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  • Writer's pictureKeith Proven

Work Flow

Landscapes / Seascapes

It's taken me a while, but I think I'm developing a bit of a style with my photography. Certainly, in the internal competitions at St Andrews Photographic Society, folk can usually tell which anonymised images are mine! There will have been many things that have contributed to my particular style, though one of the more obvious ones is the frequency with which I don a pair of sunglasses. It probably started because I was afflicted by migraines from a young age and the associated sensitivity to bright light was mitigated a little by sunglasses. Whether or not bright light was actually a trigger is a moot point. The upshot is I tended to see more detail in skies and landscapes than I otherwise would. The number of times I'd say to my wife "Wow! Look at those clouds" and after a cursory glance up she'd give a look of resignation that only 30 odd years of marriage can engender. Of course it isn't helped by an incident in the mid 1980s when, on leaving a party in Portree at silly o'clock in the morning I stopped and proclaimed "@*$$! Look at that cloud!!" to which Jackie sighed, "That's a tree, Keith". It appears she had that resignation thing nailed without all those years of marriage!

Now, even without the shades, I can pick out patterns and depth in clouds (or trees), seas or grasses that others often miss. I then see it as a duty to portray that in my images. Is it creating drama that otherwise doesn't exist? Or is it merely interpreting what I see/feel when viewing a scene? Who knows - it's just the way I do it.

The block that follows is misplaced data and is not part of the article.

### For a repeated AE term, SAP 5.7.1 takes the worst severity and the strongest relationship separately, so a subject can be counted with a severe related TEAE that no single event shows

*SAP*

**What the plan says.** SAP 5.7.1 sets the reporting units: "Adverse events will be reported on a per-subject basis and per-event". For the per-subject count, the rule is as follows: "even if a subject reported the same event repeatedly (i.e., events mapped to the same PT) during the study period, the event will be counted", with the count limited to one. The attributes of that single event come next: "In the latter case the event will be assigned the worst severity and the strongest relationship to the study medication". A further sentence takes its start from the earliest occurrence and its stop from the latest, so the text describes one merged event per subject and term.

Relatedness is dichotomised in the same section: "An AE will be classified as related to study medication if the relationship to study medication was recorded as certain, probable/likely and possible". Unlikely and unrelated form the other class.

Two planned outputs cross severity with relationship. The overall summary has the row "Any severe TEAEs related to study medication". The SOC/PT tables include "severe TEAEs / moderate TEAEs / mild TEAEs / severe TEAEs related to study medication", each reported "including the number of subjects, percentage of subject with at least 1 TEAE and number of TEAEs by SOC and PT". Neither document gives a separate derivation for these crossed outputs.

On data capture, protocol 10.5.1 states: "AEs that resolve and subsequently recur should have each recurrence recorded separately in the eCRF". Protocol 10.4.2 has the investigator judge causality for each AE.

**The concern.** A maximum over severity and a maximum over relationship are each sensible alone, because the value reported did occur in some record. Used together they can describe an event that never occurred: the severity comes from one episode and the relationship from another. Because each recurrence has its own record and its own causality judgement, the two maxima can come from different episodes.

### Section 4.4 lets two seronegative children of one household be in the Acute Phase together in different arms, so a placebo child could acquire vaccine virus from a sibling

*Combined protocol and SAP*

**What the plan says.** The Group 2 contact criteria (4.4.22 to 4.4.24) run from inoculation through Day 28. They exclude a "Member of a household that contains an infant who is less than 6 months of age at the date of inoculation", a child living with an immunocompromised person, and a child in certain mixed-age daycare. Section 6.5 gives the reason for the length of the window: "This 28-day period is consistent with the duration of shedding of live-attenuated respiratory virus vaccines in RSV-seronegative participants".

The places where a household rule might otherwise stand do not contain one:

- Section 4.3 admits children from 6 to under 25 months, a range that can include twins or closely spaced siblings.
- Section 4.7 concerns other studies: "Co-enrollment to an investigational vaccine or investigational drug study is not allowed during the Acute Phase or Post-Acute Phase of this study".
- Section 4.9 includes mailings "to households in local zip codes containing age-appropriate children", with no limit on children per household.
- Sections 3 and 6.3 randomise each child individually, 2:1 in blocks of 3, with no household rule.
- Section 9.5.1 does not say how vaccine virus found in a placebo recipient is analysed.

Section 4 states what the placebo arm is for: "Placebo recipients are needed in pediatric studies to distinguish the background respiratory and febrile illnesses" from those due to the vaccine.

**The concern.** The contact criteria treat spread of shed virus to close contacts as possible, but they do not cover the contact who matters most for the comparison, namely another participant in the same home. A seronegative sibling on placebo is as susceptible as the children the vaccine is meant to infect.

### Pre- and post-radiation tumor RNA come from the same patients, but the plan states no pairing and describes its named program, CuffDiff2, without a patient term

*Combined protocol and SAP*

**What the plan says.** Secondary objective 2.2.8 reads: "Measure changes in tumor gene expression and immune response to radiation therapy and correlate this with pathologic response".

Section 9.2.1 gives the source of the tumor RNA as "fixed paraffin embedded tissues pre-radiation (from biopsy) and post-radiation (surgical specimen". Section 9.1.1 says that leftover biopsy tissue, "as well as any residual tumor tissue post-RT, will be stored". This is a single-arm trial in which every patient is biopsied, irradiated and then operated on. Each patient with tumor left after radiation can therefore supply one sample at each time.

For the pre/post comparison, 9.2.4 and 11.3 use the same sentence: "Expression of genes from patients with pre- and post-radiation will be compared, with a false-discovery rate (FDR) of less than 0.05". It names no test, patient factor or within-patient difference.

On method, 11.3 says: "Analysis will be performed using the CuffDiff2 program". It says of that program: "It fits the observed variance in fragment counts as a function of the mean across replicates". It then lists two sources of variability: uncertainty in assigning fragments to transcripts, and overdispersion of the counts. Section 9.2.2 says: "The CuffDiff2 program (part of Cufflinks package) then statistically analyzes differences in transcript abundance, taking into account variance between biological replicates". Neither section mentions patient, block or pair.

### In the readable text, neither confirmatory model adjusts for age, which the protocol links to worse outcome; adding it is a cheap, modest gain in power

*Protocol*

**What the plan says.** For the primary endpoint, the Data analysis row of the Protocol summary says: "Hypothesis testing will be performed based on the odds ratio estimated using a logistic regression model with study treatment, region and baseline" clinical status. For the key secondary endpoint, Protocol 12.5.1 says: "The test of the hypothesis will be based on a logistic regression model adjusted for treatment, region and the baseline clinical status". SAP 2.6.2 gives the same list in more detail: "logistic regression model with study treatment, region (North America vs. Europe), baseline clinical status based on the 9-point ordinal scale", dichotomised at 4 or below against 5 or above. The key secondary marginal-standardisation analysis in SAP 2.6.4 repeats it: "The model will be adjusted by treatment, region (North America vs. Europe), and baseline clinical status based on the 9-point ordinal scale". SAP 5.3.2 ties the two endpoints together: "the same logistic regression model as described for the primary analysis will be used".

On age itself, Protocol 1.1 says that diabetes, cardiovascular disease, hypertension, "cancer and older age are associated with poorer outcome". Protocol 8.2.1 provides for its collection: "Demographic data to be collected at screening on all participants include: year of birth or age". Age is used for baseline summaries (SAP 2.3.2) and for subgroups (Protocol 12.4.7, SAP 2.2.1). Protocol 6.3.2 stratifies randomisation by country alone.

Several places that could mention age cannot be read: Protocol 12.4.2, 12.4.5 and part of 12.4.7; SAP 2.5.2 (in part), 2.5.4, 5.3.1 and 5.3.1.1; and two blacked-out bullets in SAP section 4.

The Raw Process

Firstly, I always shoot RAW files and, for landscapes, always manual. This gives me the maximum flexibility when I come to processing the image. I also seldom bother with either histograms or exposure readings when looking through the viewfinder. I have been using my current cameras for long enough to know how faithfully the Live View is reproduced in the RAW file, so working from the viewfinder / screen works for me. Then, being sure not to overexpose anything (if it looks overexposed it'll be overexposed and totally blown out features cannot be rescued), I take my shot.

So, something a little tricky here. The old lighthouse at Pittenweem during a storm. Shooting pretty much directly into the sun, avoiding blowout in the water was always going to be a problem. The camera was sat on a tripod, ISO was set at 100, the lowest I can go and exposure was 1/8000s which is the fastest shutter speed. Aperture was f/5 and I was set on 'fast burst', up to 9 frames per second. Focus was fixed on the lighthouse and my finger was poised over the shutter release waiting for the right wave aaaaand... - click.

As is the case for all my photography, back at the computer, the card is downloaded using Adobe Bridge. Usually as the card is downloading I'm looking at the images as they appear and doing a really quick first edit. With a short burst shot of a breaking wave, I'll give things a closer inspection.